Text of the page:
Zaitsev’s long-awaited goal inspires ‘unbelievable feelings’

Watch as after a challenge by the Pittsburgh Penguins, Nikita Zaitsev is credited with his first NHL goal.

TORONTO – Nikita Zaitsev had found his long-awaited first NHL goal.

Next, he looked for his father.

There was no mistaking the enthusiasm that accompanied his big milestone, with Zaitsev stashing the Warrior stick he used to score on Marc-Andre Fleury and ear-marking the puck for a trip to Moscow.

He has been more of the strong, silent type since joining the Toronto Maple Leafs, but this? This was different.

“It’s like [I’m] 17 years old right now,” said Zaitsev. “Unbelievable feelings.”

“My family is in town,” he explained. “Today, they decide not to watch the game in the rink. So they’re in a bar. It’s unbelievable.”

At least his parents were in close proximity for a moment that was years in the making. Zaitsev arrived in Toronto this past summer after spending seven seasons in the KHL and quickly found a place on the Leafs’ top pairing with Morgan Rielly.

Still, he had played 29 NHL games without a goal. And it ate at him.

Zaitsev felt he should have scored about five times with all of the chances he’d missed earlier in the year and leaned on advice from his father, Igor, whom he says has had a “crazy” amount of influence on his career.

“He teached me a lot,” said Zaitsev. “He was my idol all of my life.”

Imagine the relief of having family in town over the holidays after moving across the globe with your wife and baby daughter. Imagine the feeling of seeing the puck bounce up off the stick of Penguins defenceman Steve Oleksy, roll off Fleury’s helmet, and go in.

“I’m so happy,” said Zaitsev.

He was the perfect bellwether, really, for a Leafs team that scraped out a 2-1 overtime victory over Pittsburgh on Saturday night.

It was a game perilously close to going against Toronto despite how well it played against the defending Stanley Cup champions. This group has seen a lot of that in recent days – dropping a 52-shot effort in regulation against Colorado, blowing a late two-goal lead and losing in a shootout to San Jose, and dominating Arizona before coming out on the wrong end of another shootout.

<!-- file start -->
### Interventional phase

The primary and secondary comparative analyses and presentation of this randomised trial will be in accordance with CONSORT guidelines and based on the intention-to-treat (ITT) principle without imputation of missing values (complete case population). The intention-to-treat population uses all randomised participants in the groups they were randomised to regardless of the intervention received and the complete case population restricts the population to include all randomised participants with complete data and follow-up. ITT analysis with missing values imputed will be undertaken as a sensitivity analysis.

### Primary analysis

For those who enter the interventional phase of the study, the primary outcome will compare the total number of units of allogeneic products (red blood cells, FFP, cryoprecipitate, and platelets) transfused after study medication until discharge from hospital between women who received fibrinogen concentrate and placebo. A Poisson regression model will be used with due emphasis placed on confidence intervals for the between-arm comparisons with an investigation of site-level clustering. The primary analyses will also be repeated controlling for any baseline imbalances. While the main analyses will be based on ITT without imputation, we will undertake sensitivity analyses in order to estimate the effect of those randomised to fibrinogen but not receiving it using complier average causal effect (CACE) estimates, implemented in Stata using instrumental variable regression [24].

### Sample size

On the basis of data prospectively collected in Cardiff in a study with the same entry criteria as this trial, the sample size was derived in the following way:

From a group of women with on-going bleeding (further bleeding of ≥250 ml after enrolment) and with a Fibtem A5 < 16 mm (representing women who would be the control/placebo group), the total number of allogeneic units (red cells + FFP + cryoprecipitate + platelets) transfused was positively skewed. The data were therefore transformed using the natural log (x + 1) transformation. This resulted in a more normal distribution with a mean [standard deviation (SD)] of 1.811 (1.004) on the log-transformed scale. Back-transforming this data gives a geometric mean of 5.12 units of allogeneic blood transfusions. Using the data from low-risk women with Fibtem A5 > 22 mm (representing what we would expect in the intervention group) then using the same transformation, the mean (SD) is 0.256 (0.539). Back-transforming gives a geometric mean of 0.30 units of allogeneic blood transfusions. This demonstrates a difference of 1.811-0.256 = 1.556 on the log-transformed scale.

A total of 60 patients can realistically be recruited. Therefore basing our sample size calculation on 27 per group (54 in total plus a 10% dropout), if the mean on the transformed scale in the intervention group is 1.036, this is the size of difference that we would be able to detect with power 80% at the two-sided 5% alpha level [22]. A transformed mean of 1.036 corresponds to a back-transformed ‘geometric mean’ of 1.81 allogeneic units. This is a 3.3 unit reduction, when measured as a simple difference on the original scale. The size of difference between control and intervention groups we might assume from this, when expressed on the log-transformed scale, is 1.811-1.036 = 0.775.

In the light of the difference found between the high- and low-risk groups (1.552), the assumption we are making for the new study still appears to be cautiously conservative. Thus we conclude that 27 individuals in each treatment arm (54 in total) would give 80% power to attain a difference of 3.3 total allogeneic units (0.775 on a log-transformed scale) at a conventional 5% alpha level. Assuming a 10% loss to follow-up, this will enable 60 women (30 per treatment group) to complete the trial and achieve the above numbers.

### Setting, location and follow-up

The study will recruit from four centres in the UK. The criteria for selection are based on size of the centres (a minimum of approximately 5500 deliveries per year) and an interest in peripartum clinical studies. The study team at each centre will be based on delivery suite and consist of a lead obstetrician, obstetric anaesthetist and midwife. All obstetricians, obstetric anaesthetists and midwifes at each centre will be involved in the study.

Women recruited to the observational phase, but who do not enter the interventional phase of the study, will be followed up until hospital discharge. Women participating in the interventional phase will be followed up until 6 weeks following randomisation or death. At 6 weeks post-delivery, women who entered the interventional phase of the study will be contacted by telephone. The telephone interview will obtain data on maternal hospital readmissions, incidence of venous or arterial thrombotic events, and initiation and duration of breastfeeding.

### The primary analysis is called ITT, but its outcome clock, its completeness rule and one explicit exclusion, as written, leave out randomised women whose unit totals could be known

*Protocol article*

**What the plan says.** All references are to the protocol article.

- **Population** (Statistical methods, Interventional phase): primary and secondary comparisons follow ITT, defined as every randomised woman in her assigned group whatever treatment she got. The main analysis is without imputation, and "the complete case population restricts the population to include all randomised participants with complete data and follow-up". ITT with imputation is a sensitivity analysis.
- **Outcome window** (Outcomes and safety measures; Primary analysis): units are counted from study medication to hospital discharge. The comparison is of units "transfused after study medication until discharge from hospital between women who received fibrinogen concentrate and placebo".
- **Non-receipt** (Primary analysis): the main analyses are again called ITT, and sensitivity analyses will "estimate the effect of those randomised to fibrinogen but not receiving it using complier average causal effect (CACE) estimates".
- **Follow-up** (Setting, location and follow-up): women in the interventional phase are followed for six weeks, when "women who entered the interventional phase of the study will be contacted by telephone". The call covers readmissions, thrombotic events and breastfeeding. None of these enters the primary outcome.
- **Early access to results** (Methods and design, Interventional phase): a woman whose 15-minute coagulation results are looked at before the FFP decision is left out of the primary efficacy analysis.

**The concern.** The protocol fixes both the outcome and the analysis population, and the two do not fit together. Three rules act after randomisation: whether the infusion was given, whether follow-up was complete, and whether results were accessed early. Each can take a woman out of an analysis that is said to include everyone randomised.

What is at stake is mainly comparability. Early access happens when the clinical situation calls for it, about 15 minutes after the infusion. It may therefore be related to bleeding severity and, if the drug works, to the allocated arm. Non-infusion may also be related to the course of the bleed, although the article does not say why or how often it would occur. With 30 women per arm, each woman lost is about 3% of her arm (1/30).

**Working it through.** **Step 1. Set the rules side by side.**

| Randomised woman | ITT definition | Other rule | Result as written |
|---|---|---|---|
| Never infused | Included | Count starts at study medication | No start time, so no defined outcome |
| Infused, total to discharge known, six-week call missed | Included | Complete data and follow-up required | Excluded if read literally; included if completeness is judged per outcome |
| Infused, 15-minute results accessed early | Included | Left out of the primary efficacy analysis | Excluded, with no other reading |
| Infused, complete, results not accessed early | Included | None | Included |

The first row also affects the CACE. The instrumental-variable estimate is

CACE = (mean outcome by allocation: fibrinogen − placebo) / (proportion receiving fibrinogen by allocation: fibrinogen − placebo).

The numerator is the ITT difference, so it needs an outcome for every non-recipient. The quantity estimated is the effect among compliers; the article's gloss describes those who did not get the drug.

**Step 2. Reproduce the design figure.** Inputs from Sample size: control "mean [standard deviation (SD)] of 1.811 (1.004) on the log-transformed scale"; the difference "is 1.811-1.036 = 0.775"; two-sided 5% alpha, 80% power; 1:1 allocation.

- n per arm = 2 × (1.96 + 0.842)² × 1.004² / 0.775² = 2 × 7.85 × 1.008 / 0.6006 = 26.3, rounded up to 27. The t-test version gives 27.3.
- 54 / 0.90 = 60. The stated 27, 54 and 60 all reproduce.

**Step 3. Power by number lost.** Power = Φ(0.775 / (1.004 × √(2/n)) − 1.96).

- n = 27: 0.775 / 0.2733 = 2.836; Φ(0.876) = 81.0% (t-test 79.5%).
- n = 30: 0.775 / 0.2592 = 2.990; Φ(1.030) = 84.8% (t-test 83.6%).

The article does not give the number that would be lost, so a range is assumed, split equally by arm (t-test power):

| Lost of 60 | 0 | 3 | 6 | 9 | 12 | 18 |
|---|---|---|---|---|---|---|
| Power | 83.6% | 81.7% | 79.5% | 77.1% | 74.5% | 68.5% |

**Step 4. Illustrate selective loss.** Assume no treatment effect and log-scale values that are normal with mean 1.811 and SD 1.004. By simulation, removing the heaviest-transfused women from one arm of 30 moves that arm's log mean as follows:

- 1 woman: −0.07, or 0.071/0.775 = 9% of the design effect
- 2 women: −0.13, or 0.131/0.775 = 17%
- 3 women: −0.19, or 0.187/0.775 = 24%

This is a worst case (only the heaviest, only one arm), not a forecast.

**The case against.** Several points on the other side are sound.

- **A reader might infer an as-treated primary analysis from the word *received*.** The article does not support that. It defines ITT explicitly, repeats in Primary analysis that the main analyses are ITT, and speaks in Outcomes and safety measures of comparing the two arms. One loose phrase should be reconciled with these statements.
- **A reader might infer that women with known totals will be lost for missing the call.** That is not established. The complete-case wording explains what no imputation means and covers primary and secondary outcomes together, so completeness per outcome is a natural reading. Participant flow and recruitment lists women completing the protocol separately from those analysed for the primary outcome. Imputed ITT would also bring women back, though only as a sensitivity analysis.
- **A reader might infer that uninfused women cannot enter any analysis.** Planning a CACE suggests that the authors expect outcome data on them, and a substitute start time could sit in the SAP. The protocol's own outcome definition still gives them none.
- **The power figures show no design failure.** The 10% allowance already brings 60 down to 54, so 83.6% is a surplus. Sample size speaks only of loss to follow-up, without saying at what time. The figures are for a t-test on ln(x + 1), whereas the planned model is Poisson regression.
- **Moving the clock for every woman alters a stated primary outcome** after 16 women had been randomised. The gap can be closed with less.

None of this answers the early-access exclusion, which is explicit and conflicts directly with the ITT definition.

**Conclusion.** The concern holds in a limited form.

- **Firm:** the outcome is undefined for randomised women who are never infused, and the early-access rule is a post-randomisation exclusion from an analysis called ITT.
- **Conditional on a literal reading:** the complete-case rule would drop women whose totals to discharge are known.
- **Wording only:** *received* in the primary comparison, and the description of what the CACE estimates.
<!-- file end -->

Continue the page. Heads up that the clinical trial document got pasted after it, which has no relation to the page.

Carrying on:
“We’ve been in a lot of games leading in the third [period] and to pull this one out against a good team, it’s pretty important for us,” said rookie Mitch Marner, who found Jake Gardiner for the overtime winner.

“The shot count has been through the roof,” added teammate Nazem Kadri. “There’s lots of opportunities. Sometimes you just run into some hot goaltenders and they’re hard to beat.”

Kadri draws most of the praise as the centre on the forward line Leafs coach Mike Babcock deploys against his opponent’s best players, but the Rielly-Zaitsev pairing deserves credit for handling that exact same assignment.

Few chase matchups as aggressively as Babcock, especially at Air Canada Centre where he has control of the last change.

At even strength, Zaitsev saw Sidney Crosby’s line for 11:33 on Saturday night while barely facing the Evgeni Malkin (2:16), Matt Cullen (1:43), and Nick Bonino (1:22) trios. There weren’t many easy minutes and this will go down as arguably Crosby’s least effective game of the season.

For good measure, the Russian defenceman also came up with a key blocked shot on the Penguins captain during a late 5-on-3 power play where the Leafs were holding on for dear life.

“He usually scores I think from there,” said Zaitsev. “He and Geno, it’s their favourite spot. I feel really good after that.”

He was far from alone.

Frederik Andersen could smile after getting a victory to go with his 33 saves, and will face the Anaheim Ducks – his former team – on Monday with his save percentage now sitting at a very respectable .919 on the season.

Gardiner logged big minutes, Rielly generated six shots on goal, and worker bee Zach Hyman was a thorn in the Penguins’ side. Really, it was a story of some much-needed team success.

“In order to be a good team you’ve got to believe you’re a good team,” said Kadri. “I think our confidence is growing. Even the games we do lose it seems like we should have won. Throughout an 82-game season, those games are going to even out. We’re hoping it does that.”

Earlier in the day, team president Brendan Shanahan spoke to a group of minor hockey coaches and said the most difficult thing for him is remaining patient.

It’s a challenge for everyone here.

Take Zaitsev. He’s a 25-year-old who dominated the KHL and has high expectations despite the many challenges built in to his new situation. Perhaps some success will free him up to perform even better.

“It gives me a little bit more confidence because I was waiting for that goal,” said Zaitsev.

“We do have a young team,” said Gardiner. “I think everyone knows exactly what they’re doing now. There’s no excuses. They are young, but they’re 30 games into the season now and we expect everyone to know every system.”

One way or another, the best is yet to come.

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